By 2050, the planet will need at least 60 percent more food than it does today, as population is expected to reach more than 9 billion people. But climate change is leading to wild weather patterns, disrupting harvests and increasing pressure on farmers.
A panel of agriculturalists and experts hosted on October 15 agreed that new ways of thinking, planting, and distributing food will be crucial to increase production in an age of uncertainty.
Charles Ogang, president of the Ugandan National Farmers Federation, has seen diseases become more resistant in his country as the climate changes.
He encouraged small growers, who account for more than 80 percent of Uganda’s farmers, to find ways to change. “We have introduced drought resistant maize and it has done well,” he told the panel at Food and Agricultural Organisation’s headquarters in Rome. “The rains we used to expect are no longer there… farmers need to adapt.”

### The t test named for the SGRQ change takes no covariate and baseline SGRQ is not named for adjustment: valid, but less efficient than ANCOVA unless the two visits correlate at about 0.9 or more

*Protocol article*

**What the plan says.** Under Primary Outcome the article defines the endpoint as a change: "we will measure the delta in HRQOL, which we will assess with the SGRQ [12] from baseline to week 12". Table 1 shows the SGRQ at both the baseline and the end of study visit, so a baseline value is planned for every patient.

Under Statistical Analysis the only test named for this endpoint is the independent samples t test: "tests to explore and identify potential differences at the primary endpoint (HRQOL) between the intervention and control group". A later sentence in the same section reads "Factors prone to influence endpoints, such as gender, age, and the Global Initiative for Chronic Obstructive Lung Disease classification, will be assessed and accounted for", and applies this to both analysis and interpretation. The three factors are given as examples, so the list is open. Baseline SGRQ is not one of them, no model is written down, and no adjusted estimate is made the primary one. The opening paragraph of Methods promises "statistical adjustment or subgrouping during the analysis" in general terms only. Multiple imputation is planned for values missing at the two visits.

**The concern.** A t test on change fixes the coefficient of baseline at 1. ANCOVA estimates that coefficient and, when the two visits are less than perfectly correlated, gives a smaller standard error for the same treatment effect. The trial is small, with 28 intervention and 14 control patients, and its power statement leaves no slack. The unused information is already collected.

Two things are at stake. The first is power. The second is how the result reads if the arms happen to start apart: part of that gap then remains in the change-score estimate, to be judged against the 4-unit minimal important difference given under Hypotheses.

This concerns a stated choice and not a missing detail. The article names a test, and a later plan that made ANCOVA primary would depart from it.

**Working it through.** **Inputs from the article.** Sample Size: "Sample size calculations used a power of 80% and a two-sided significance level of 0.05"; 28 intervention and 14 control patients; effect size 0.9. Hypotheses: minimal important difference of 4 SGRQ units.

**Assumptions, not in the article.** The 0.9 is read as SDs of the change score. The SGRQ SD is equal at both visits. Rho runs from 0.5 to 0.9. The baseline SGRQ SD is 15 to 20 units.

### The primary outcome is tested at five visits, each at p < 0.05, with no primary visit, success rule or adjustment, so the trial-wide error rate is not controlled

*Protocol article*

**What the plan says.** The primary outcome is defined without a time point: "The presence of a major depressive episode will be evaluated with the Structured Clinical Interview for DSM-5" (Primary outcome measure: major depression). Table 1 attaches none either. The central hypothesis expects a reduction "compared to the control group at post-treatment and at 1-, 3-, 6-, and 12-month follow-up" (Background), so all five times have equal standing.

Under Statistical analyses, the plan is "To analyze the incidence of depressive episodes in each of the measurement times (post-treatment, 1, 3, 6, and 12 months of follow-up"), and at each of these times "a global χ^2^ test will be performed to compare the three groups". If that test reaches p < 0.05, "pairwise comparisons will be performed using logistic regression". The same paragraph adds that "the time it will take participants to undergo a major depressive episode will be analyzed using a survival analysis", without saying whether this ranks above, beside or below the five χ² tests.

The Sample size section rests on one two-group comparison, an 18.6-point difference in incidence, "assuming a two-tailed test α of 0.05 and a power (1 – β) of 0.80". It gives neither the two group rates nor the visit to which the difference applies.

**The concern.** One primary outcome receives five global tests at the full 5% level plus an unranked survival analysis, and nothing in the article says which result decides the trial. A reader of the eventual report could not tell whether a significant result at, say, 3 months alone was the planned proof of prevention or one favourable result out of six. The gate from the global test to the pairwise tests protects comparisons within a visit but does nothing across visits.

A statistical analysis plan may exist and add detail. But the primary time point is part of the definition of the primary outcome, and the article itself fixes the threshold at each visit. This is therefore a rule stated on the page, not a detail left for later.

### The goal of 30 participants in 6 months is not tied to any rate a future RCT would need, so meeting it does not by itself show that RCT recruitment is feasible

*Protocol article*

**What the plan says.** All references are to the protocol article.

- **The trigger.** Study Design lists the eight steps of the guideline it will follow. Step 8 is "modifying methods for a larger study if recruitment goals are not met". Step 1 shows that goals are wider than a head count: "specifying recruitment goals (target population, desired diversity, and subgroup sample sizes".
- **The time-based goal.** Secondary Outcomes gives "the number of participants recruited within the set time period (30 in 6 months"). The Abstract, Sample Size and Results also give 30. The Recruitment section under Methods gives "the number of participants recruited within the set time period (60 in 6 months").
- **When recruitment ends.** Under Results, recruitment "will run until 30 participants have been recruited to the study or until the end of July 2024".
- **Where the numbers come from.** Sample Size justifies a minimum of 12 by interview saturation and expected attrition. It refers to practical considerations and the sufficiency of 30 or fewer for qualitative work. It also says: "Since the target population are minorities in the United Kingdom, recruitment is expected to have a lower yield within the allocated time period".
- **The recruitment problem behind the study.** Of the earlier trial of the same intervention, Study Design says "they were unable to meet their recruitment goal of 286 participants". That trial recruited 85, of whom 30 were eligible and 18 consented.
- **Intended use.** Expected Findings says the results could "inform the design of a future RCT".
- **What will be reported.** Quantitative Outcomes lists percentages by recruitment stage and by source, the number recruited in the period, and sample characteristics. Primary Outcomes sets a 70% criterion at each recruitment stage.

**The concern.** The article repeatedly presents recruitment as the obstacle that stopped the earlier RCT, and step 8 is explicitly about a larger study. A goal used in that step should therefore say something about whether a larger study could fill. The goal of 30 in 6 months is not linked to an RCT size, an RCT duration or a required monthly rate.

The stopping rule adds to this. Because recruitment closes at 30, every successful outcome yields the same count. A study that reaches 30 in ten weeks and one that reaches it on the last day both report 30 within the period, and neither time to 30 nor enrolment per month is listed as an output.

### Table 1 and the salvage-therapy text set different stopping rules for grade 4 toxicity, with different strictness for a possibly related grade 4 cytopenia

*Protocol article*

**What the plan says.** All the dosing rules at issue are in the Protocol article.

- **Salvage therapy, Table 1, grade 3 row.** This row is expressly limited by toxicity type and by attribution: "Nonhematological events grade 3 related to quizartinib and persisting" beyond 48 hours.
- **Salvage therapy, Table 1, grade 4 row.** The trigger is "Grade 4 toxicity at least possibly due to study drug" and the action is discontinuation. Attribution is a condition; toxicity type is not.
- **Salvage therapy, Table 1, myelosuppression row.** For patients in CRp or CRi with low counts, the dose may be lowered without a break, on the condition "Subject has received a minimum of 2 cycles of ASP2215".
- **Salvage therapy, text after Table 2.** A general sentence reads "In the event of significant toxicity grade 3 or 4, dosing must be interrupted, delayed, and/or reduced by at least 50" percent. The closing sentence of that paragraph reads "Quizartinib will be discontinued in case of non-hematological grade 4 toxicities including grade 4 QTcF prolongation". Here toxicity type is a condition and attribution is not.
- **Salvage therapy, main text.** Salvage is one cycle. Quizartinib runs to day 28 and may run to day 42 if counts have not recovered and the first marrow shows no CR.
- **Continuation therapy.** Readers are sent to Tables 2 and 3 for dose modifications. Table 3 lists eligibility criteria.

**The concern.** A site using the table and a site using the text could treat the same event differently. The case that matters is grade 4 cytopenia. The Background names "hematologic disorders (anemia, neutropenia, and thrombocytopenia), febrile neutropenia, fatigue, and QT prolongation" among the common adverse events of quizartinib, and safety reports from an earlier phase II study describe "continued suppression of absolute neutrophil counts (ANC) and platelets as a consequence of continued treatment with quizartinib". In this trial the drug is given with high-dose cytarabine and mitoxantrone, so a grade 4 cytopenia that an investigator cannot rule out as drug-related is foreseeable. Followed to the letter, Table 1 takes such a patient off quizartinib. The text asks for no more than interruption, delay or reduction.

Gordon Bacon, chief executive of Pulse Canada, an industry body, agreed that “disease pressure is constantly changing” and farmers need to plant more drought tolerant crops.
He expressed optimism that farmers and consumers can meet the challenges of climate change, ensuring that global hunger continues to decline. New strains of seeds, coupled with dietary changes are some of the adaptation strategies, he said.
“Can we feed the world? Yes.” Bacon told journalists and fellow farmers. “Will farming look like it does today? No.”